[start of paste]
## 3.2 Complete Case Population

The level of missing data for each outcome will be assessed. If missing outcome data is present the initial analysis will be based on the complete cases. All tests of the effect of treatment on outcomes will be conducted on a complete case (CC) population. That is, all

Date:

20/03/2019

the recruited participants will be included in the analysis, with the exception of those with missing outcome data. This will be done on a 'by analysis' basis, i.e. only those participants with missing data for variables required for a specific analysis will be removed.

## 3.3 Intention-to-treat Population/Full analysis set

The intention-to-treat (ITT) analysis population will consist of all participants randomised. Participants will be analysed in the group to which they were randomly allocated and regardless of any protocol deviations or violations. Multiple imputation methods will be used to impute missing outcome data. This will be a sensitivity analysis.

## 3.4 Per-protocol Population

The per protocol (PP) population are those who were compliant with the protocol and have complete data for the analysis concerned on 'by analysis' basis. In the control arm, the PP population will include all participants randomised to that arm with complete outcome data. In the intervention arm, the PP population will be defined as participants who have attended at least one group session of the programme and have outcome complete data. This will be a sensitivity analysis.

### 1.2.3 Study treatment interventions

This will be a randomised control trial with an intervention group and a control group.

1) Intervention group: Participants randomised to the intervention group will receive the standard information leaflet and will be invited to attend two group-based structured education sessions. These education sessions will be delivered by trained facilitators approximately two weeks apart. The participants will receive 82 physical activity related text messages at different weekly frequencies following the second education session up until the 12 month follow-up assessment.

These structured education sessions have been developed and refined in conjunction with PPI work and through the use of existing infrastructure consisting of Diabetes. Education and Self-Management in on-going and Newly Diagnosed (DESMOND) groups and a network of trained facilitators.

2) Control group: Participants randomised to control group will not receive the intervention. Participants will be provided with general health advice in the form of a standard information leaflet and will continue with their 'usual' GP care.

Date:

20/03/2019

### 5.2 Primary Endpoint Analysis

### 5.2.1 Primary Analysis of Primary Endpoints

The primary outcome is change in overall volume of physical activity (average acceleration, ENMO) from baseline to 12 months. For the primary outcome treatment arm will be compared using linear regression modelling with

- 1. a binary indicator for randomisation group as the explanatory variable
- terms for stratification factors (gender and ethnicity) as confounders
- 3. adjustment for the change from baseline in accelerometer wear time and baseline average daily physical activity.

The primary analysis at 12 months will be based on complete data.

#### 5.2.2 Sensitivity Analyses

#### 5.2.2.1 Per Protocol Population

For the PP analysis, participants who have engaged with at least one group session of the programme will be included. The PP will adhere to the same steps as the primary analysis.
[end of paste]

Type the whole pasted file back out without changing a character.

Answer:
## 3.2 Complete Case Population

The level of missing data for each outcome will be assessed. If missing outcome data is present the initial analysis will be based on the complete cases. All tests of the effect of treatment on outcomes will be conducted on a complete case (CC) population. That is, all

Date:

20/03/2019

the recruited participants will be included in the analysis, with the exception of those with missing outcome data. This will be done on a 'by analysis' basis, i.e. only those participants with missing data for variables required for a specific analysis will be removed.

## 3.3 Intention-to-treat Population/Full analysis set

The intention-to-treat (ITT) analysis population will consist of all participants randomised. Participants will be analysed in the group to which they were randomly allocated and regardless of any protocol deviations or violations. Multiple imputation methods will be used to impute missing outcome data. This will be a sensitivity analysis.

## 3.4 Per-protocol Population

The per protocol (PP) population are those who were compliant with the protocol and have complete data for the analysis concerned on 'by analysis' basis. In the control arm, the PP population will include all participants randomised to that arm with complete outcome data. In the intervention arm, the PP population will be defined as participants who have attended at least one group session of the programme and have outcome complete data. This will be a sensitivity analysis.

### 1.2.3 Study treatment interventions

This will be a randomised control trial with an intervention group and a control group.

1) Intervention group: Participants randomised to the intervention group will receive the standard information leaflet and will be invited to attend two group-based structured education sessions. These education sessions will be delivered by trained facilitators approximately two weeks apart. The participants will receive 82 physical activity related text messages at different weekly frequencies following the second education session up until the 12 month follow-up assessment.

These structured education sessions have been developed and refined in conjunction with PPI work and through the use of existing infrastructure consisting of Diabetes. Education and Self-Management in on-going and Newly Diagnosed (DESMOND) groups and a network of trained facilitators.

2) Control group: Participants randomised to control group will not receive the intervention. Participants will be provided with general health advice in the form of a standard information leaflet and will continue with their 'usual' GP care.

Date:

20/03/2019

### 5.2 Primary Endpoint Analysis

### 5.2.1 Primary Analysis of Primary Endpoints

The primary outcome is change in overall volume of physical activity (average acceleration, ENMO) from baseline to 12 months. For the primary outcome treatment arm will be compared using linear regression modelling with

- 1. a binary indicator for randomisation group as the explanatory variable
- terms for stratification factors (gender and ethnicity) as confounders
- 3. adjustment for the change from baseline in accelerometer wear time and baseline average daily physical activity.

The primary analysis at 12 months will be based on complete data.

#### 5.2.2 Sensitivity Analyses

#### 5.2.2.1 Per Protocol Population

For the PP analysis, participants who have engaged with at least one group session of the programme will be included. The PP will adhere to the same steps as the primary analysis.